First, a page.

February Cafe Talk: Food and Mood
What you put into your body can affect how you feel. Studies show a connection between the foods we eat and how it affects our mental health. While our brain accounts for only 2% of our body, it takes a whopping 20% of our energy to run it!
With certain foods that contain nutrients and vitamins that can boost brain health and improve mood, it makes it worthwhile for some of us to fit more of these "mood foods" into our eating routine, empower yourself by choosing the foods that make you feel good!
Today I had the pleasure to engage in a discussion about food and mood with some curious people during our first cafe talk series, here is a summary of the discussion.
As we reflect on what healthy foods mean to us, it can be helpful to consider which foods make us feel good, which make our symptoms worst, and what are some of the foods studies show are best for our mental health, like fruits and vegetables.
You’ve always been told to eat all your veggies, many fruits and vegetables contain complex carbohydrates. For those of you who may not be familiar with carbohydrates, there are two kinds: complex and simple. Simple carbs are present the more processed a food is, like pastries, some pasta’s, and boxed food.
Finding accessible and affordable fruits and vegetables can be easy, look for sales, buy in season or even frozen! Moderate your intake of canned produce, but if this is not an option, look for the label, check the ingredients, look for BPA free and rinse your canned produce well!
Complex carbs are great for brain health, unlike simple carbs, complex carbs release energy into our bodies slowly, resulting in better mood over time.
Many fruits and vegetables also contain antioxidants and vitamins which help us deal with stress. If you’re feeling overwhelmed or may be going through a tough time, upping your veg and fruit intake could help make these symptoms more manageable.
Whole Grains are high in fibre and really good for you! These include things like corn, brown rice, quinoa, oats, rye and barley. Whole grains are also great because they contain a type of amino acid that makes your body produce serotonin. Serotonin is a type of neurotransmitter which functions in the central nervous system and a hormone in the periphery– also known as the “happy chemical”, serotonin helps calm the mind, improve your mood, and keep your sleep cycle on track. All of which is helpful for maintaining good mental health.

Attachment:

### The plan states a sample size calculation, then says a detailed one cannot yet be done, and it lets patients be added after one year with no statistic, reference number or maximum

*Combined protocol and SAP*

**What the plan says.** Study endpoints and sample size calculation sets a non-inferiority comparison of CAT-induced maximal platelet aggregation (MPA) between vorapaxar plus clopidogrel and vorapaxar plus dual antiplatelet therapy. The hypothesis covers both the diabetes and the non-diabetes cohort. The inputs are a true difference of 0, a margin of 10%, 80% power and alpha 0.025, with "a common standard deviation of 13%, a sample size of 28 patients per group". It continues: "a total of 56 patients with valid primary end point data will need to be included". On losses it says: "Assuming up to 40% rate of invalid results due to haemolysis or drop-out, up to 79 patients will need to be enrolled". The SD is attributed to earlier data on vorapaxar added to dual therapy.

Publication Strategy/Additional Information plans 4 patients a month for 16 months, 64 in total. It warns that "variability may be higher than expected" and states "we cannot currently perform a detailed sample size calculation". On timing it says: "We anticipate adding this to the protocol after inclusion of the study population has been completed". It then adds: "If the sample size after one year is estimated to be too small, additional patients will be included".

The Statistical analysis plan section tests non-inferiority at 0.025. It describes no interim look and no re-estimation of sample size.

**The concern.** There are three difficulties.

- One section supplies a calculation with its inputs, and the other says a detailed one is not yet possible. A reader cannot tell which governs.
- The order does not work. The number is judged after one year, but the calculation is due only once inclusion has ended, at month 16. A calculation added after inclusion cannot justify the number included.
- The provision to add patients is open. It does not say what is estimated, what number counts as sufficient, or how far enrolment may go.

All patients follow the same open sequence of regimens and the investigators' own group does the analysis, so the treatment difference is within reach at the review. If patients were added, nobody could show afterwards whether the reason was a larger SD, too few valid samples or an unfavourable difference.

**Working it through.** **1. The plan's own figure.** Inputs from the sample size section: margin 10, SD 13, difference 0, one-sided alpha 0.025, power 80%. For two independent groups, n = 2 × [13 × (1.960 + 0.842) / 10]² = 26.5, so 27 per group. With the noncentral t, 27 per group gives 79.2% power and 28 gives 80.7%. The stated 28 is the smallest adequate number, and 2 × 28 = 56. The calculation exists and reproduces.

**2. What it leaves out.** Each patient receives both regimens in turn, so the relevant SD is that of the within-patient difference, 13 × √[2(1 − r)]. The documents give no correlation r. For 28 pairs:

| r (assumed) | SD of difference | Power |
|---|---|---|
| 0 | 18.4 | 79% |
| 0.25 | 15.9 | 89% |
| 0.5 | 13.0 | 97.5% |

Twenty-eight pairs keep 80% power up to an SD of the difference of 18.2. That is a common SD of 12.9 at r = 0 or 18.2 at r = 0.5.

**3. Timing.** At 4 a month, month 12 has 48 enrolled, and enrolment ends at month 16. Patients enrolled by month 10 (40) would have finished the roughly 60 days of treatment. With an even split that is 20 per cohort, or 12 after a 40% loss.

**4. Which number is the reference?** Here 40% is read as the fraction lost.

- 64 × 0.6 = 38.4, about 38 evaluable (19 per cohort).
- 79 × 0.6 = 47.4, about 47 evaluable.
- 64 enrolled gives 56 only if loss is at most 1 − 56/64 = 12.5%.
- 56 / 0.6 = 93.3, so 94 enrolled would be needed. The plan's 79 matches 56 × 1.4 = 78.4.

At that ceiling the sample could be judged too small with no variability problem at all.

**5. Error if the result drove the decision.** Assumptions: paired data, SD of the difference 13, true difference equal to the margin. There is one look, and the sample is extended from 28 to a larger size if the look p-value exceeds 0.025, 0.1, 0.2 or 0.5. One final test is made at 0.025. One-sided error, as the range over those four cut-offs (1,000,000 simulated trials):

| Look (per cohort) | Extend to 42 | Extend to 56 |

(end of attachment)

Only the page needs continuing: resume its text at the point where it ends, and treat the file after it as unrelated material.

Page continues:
Fermented foods like unsweetened yoghurts, kimchi, kombucha and sauerkraut are thought to affect the same parts of your brain as some anti-depressants do. Eating more of them can help with feelings related to anxiety and depression. The good bacteria in fermented foods directly influences our mood and emotions. Various studies and research links gut health to mental health, coining the term "second brain", and the probiotics and prebiotics in fermented foods actively affect the environment of our stomachs. Not a fan of fermented foods? basically the important note here is probiotics and prebiotics, a healthier gut means a healthier brain, be kind to your body and inform yourself on the healthiest options.
We all need some fat in our diets. A couple fats are classed as essential because our bodies cannot produce them. Omega-3 is an essential fat, also known as "alpha-linolenic acid" (ALA). Omega-6 is another essential fat, also known as "linoleic acid" (LA). Omega-3 and omega-6 fats affect our immune system, brain, nerves and eyes. Your body can make ALA into other omega-3 fats, which are more common terms such as "including eicosapentaenoic acid" (EPA) and "docosahexaenoic acid" (DHA).
Good sources of omega-6 (LA) include hemp seeds, pumpkin seeds, sunflower seeds, walnuts and soya. While good sources of omega-3 (ALA) include chia seeds, ground linseed, hemp seeds and walnuts, vegetable oil as your main cooking oil can help with absorption.
Some of you might think " what about fish, isn't that a great source of fatty acids?", although fish can be a source of fatty acids, part of this discussion is about foods that can optimize your mental health, it's already a challenge dealing with the baggage that comes with poor mental health and mental illnesses, so it makes sense to try and find foods that come with the least amount of "baggage". Unlike fish, we are dealing with mercury, cholesterol, pesticides, and unfortunately, plastic, yuck!
In order to meet your daily recommendation of good sources of fatty acids, you would need to eat about a tablespoon of chia seeds or ground linseed, two tablespoons of hemp seeds or six walnuts halves daily.
Omega-3 acids are great for brain function, and help circulate serotonin and dopamine around your body. By fitting more seeds and walnuts into your diet, you’ll be helping improve feelings of depression while boosting your memory ability.
Finding ways to increase your daily consumption of these fatty acids can be easy, throw them in a smoothie, you can also include these seeds and nuts into salads, pasta dishes, breakfast bowls, and heaps more.
As a special treat, chocolate may have properties that improve mood and even reduce tension. But remember, the key is to choose real chocolate (dark is best "60% or more"), and in moderation.
Cutting back on other stuffIf eating the above foods helps to boost our mental health, there are certain types of foods that basically do the opposite. You may choose to avoid having too much of these if your mental health injuries are being inflamed or you're having a tough mental health day. These include:
Join us next time as we chat about chronic pain and mental health, on March 18th @ 11:30am!
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